I'm working on a machine which needs to store usernames and passwords for the various operators, technicians, and engineers that may be using and configuring it. It is important that some functions be accessible only by engineers, some be accessible by technicians and engineers, and some be accessible by everyone. There must also be a way to add, remove, and change accounts. Finally, the data must be stored on the same physical computer as the application.

It's been suggested that we simply store the username, password, and privilege level in an INI file on the disk. This, obviously, is bad. I'd like to use a more secure system, with the goals that a low-privilege user:

  1. Cannot find a plain-text copy of anyone's password
  2. Cannot perform actions outside of their privilege scope

I believe that I have accomplished goal #1 by salting and hashing the password, storing the salt and hash on the disk, and authenticating against these values. I'm using the .NET framework, and the System.Security.Cryptography.Rfc2898DeriveBytes PBKDF2 hashing scheme for this purpose.

However, 2 is more difficult, because by storing the user accounts on the disk, the following attack is possible:

  1. Attacker makes a backup of the current application state
  2. Attacker resets the machine to the clean/initial state by deleting backed-up files
  3. Machine must now provide a mechanism to add user accounts, such offering an admin password which is displayed only on the first run
  4. Attacker gives themselves desired privileges and executes previously restricted action
  5. Attacker restores old machine state

I can't see a way around this attack. Is there anything I can do? How are fully-offline authentication systems, such as Windows or Linux user accounts, protected from this sort of attack?

I do realize that an attacker with this kind of access could modify or inspect the application itself and could add a physical or software keylogger, but that's not really something I can protect against, so I want to focus on making the authentication mechanism as secure as possible.

2 Answers 2


Basically, don't let the attacker modify the application state.

Now, I'm not sure how file permissions are enforced on Windows, so just take this answer as high-level advice. You will have to figure out the specifics yourself.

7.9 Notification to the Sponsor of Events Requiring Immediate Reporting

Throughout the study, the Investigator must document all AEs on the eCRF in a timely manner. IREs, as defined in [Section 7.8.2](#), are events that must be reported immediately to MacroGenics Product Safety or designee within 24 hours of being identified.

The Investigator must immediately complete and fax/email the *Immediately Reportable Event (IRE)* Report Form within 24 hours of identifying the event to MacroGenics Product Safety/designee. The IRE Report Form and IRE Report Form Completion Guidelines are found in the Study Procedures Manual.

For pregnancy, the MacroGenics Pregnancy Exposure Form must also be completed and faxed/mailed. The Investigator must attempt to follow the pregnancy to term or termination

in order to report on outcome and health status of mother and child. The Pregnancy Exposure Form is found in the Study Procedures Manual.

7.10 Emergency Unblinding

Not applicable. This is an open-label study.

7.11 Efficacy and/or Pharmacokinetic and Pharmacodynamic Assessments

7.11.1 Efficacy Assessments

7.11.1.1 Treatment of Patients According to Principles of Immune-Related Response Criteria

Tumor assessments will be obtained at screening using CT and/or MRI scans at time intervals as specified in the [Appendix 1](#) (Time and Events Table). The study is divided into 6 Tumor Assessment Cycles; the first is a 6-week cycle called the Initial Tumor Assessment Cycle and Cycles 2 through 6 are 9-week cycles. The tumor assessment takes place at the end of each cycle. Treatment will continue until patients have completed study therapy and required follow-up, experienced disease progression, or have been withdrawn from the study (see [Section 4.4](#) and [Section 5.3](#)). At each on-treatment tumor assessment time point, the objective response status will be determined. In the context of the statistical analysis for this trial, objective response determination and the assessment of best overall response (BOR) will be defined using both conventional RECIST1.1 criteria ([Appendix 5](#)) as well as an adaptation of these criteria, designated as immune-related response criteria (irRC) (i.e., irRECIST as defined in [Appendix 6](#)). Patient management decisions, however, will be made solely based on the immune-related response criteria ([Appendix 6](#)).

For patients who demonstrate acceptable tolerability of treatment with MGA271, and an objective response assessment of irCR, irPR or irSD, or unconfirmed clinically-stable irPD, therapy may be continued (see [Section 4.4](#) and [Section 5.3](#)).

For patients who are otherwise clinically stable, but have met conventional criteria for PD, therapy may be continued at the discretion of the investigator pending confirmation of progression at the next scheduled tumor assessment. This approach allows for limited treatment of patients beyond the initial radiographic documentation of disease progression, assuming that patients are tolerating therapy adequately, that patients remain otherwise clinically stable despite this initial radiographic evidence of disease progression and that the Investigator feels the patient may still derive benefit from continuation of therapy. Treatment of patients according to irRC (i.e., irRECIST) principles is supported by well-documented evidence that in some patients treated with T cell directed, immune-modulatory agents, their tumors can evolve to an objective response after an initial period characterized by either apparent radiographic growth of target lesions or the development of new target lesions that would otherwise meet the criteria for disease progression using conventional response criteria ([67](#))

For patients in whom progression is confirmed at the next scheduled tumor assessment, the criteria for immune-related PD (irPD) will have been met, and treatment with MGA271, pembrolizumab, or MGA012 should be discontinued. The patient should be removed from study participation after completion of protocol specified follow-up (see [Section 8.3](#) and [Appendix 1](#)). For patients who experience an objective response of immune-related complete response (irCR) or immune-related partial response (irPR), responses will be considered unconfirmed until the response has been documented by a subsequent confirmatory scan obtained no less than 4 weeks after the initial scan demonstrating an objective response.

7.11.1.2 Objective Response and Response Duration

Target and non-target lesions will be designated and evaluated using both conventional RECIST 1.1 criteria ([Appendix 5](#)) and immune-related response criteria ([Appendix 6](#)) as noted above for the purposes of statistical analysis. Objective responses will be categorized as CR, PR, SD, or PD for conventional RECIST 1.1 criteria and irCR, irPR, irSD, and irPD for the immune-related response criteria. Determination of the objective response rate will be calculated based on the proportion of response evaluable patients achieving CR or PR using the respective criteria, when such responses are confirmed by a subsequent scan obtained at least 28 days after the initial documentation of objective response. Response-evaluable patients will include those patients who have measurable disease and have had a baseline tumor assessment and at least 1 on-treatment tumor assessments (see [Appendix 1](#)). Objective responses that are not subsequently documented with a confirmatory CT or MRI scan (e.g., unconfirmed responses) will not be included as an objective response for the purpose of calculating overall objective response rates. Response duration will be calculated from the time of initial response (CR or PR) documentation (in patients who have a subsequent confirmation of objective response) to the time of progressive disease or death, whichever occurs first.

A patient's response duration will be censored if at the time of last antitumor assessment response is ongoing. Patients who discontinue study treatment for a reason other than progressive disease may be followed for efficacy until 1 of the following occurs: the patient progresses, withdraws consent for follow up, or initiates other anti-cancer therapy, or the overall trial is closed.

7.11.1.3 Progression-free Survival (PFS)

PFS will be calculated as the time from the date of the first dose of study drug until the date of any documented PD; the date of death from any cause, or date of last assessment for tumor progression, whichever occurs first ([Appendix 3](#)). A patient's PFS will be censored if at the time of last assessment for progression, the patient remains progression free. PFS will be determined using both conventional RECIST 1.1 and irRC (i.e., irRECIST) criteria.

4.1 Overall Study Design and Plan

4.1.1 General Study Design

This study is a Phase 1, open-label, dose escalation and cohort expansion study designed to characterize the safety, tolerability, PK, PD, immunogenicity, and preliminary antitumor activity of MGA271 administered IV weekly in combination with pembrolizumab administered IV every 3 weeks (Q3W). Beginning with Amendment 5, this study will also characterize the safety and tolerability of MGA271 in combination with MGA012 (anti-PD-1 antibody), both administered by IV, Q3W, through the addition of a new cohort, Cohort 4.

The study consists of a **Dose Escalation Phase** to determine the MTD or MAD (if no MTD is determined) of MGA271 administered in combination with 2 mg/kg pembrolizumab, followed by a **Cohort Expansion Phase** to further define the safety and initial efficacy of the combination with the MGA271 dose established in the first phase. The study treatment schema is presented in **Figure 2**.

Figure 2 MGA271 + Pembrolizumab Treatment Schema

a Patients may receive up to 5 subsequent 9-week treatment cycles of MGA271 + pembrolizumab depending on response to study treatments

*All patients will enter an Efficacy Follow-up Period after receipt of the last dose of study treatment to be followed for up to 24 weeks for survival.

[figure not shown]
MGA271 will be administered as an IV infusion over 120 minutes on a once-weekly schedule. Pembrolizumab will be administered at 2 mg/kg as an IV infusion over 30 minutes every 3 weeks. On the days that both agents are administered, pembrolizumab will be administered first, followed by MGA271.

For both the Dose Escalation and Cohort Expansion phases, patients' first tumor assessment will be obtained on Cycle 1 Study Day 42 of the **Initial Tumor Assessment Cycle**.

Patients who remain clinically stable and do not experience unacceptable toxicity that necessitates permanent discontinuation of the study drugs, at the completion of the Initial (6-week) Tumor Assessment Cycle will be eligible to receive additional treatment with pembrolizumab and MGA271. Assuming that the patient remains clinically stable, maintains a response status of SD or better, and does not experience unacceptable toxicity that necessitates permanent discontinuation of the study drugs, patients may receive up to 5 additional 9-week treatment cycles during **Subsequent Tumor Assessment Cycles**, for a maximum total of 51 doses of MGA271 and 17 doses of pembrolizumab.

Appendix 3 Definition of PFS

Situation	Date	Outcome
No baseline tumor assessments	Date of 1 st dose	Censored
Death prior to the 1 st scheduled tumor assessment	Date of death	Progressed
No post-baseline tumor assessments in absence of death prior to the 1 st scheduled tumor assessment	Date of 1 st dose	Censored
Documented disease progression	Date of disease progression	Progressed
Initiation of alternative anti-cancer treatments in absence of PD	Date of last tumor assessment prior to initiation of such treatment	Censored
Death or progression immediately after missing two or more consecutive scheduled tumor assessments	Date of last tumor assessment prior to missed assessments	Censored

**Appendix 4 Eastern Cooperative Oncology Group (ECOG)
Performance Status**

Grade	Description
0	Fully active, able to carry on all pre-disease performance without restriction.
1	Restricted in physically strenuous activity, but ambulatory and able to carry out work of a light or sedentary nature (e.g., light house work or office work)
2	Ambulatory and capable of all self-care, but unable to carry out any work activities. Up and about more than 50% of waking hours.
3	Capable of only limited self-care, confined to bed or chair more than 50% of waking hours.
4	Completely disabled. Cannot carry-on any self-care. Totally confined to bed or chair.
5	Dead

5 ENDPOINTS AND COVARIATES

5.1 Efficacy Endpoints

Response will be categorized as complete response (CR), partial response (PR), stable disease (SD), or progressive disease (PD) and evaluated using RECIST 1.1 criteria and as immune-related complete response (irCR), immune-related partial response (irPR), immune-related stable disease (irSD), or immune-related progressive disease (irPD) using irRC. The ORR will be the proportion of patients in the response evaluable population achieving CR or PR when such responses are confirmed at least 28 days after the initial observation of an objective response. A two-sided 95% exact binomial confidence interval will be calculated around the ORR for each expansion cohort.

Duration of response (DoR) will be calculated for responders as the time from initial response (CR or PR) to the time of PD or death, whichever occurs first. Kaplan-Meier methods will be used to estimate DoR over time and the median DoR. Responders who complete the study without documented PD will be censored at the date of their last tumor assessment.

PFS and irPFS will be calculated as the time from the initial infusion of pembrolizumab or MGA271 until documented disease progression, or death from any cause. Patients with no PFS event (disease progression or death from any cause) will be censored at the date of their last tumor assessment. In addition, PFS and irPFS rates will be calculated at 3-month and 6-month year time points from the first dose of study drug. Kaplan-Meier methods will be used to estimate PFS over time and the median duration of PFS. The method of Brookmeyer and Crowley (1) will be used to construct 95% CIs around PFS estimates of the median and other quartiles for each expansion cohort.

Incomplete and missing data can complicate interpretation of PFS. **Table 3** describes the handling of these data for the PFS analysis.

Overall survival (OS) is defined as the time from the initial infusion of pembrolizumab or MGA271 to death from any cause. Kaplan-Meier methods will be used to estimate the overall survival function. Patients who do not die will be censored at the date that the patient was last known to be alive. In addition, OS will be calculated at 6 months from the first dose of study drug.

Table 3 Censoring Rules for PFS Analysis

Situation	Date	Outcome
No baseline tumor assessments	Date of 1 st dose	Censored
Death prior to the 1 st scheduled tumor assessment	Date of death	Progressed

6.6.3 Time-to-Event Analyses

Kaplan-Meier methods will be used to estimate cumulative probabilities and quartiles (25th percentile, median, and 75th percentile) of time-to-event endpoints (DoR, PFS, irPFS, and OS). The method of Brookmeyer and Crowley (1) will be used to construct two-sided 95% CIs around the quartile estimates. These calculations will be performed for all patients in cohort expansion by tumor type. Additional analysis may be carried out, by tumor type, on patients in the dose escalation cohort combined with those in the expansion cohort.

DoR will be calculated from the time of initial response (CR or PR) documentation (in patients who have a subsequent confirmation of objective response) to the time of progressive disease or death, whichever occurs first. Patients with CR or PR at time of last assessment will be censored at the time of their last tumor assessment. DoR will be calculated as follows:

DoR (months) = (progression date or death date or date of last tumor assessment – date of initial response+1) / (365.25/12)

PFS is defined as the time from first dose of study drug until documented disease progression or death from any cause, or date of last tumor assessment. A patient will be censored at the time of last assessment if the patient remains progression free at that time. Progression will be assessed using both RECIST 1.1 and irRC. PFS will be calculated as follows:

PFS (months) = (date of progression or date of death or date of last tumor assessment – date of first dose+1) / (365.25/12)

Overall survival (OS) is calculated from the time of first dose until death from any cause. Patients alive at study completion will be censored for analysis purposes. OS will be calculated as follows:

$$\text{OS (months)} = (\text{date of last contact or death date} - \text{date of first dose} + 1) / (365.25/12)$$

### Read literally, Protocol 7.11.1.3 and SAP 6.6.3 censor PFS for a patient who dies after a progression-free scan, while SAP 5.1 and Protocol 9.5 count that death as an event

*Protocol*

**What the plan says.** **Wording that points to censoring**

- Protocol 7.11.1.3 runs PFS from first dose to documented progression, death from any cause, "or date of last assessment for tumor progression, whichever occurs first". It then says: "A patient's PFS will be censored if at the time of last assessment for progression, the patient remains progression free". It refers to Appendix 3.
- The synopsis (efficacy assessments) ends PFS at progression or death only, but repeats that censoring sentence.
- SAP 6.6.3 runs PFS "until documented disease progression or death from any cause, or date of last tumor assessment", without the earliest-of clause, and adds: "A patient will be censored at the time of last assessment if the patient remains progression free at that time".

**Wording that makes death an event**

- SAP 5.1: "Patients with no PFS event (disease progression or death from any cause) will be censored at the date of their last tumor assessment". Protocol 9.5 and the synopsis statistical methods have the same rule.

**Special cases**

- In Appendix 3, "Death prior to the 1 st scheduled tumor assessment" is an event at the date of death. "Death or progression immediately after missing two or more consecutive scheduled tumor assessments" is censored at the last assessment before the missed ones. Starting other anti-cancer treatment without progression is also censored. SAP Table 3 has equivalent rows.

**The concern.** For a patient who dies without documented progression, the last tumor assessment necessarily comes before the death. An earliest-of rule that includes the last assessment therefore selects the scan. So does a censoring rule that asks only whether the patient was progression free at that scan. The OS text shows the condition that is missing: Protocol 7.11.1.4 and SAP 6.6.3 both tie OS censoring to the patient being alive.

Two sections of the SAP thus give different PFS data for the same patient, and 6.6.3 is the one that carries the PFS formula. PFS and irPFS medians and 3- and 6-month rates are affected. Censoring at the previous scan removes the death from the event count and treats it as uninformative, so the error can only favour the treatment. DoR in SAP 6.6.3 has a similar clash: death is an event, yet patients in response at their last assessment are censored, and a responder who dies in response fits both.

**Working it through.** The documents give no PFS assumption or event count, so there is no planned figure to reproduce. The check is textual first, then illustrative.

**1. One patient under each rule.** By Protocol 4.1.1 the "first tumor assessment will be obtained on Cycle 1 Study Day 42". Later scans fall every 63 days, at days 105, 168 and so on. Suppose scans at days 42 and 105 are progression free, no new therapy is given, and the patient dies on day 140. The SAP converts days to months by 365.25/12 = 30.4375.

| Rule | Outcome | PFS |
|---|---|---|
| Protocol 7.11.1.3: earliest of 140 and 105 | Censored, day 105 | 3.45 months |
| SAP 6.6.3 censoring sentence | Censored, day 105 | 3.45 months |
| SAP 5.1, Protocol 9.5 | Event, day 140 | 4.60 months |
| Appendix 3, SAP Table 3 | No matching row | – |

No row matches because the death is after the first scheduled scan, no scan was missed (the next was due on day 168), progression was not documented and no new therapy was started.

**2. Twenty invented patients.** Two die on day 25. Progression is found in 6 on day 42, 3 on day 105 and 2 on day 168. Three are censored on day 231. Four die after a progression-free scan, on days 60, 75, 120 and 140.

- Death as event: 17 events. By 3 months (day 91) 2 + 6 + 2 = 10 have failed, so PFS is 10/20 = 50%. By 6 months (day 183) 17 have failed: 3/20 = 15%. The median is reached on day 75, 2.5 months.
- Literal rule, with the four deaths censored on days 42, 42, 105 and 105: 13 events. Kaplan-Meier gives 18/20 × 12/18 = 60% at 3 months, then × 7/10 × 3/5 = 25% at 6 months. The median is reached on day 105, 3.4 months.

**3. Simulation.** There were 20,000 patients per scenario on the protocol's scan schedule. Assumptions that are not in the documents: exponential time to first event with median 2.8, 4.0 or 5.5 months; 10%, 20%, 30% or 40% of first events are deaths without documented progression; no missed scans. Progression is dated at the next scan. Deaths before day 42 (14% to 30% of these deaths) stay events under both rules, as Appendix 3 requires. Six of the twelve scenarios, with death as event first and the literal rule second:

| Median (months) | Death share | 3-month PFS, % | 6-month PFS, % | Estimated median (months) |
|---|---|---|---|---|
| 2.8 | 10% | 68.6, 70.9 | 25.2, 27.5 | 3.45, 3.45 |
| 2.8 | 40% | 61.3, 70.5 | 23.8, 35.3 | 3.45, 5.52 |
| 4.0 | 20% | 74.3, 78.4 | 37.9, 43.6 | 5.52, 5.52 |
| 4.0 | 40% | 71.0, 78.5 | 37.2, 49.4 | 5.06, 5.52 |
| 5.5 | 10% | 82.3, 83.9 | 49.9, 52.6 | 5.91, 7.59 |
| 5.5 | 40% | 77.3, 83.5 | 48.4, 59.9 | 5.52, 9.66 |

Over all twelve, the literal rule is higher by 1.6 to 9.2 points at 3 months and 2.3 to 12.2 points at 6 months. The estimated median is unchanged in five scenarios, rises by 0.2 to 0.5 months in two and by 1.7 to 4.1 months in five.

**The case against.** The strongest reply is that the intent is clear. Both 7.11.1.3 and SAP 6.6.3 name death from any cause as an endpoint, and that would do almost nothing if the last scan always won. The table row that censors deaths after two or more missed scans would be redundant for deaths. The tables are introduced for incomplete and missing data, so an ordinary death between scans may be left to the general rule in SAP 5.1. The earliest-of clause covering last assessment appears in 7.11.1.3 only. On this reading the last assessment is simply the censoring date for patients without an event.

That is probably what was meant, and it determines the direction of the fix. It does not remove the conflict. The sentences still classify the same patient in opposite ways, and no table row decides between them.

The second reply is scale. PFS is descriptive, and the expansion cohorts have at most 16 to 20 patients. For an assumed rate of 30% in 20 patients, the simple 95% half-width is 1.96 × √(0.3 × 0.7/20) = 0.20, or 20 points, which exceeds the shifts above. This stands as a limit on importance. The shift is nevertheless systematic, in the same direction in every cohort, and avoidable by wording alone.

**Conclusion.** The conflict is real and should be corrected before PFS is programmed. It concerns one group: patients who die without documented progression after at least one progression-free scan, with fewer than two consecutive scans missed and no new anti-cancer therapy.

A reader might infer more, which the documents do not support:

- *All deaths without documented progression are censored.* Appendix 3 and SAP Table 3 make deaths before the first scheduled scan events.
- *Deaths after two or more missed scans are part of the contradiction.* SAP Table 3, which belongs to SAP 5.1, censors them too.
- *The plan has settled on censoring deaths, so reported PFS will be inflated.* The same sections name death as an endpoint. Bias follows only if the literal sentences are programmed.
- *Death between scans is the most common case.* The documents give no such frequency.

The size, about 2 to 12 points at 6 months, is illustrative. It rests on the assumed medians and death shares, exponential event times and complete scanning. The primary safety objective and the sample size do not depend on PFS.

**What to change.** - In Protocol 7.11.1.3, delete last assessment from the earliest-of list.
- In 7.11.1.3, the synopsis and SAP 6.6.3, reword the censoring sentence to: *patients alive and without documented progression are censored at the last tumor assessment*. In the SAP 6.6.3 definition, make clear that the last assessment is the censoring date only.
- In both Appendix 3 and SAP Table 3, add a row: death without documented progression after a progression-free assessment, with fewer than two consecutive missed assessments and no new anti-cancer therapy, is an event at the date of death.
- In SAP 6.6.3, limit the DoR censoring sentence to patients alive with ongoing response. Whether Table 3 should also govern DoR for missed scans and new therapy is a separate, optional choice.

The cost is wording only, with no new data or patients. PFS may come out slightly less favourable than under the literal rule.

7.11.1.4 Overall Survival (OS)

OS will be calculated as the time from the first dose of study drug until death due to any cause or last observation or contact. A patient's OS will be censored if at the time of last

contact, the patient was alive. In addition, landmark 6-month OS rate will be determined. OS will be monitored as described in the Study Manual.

Basically, operating systems like Linux prevent this sort of things from happening by requiring a privileged account to modify, remove and sometimes even read an important file. Modern Linux enforces this in a variety of ways, including POSIX permissions, access control lists and SELinux.

Applying this to your situation (in Linux-speak), I would require that the application runs as a specific operating system user account and owns the files that provide application state and other relevant information. This removes the ability of normal users using the system to modify the application state.

  • That makes sense. It does seem to add the requirement that anyone who needs to start or re-start the application would need to enter the credentials of the OS user account, but I suppose that's a reasonable requirement.
    – kvermeer
    Commented Oct 9, 2013 at 11:43

I do not know if your step 3 ("Machine must now provide...") comes from a specific requirement or not. On my side, I would think it fair that, if one removes the main data files of an application, the application just doesn't start anymore.

In such case, you may use an encrypted database to store application state and credentials. On the software installation media, the database already exists with default administration password to be replaced (the application can even enforce this change upon first login). And if the database file is missing, the application start fails upon a "Data file missing" error.

This way, the application's users database is never left unprotected and an attacker cannot easily retrieve post-setup administration privilege.

  • Well, if it's possible to get administration privilege once by running the installer, then it might be possible to back up the encrypted database, run the installer again, use the default password to get access, and then replace the database with the old credentials. I think this comes back to Terry's answer that I need to use OS-level controls to make sure that the users can't modify application state, including running the installation media.
    – kvermeer
    Commented Nov 8, 2013 at 13:33
  • @kvermeer: Of course OS-level control is safer, but depending on your application prerequisite you may not have the choice. In your comment, you postulate that the low-privileged user has got both the installer and the default admin password, in my idea these should remain between sysadmin hands (similarly, if you rely on OS-level protection, then OS administrative account credential must remains between sysadmin hands). Commented Nov 8, 2013 at 13:43

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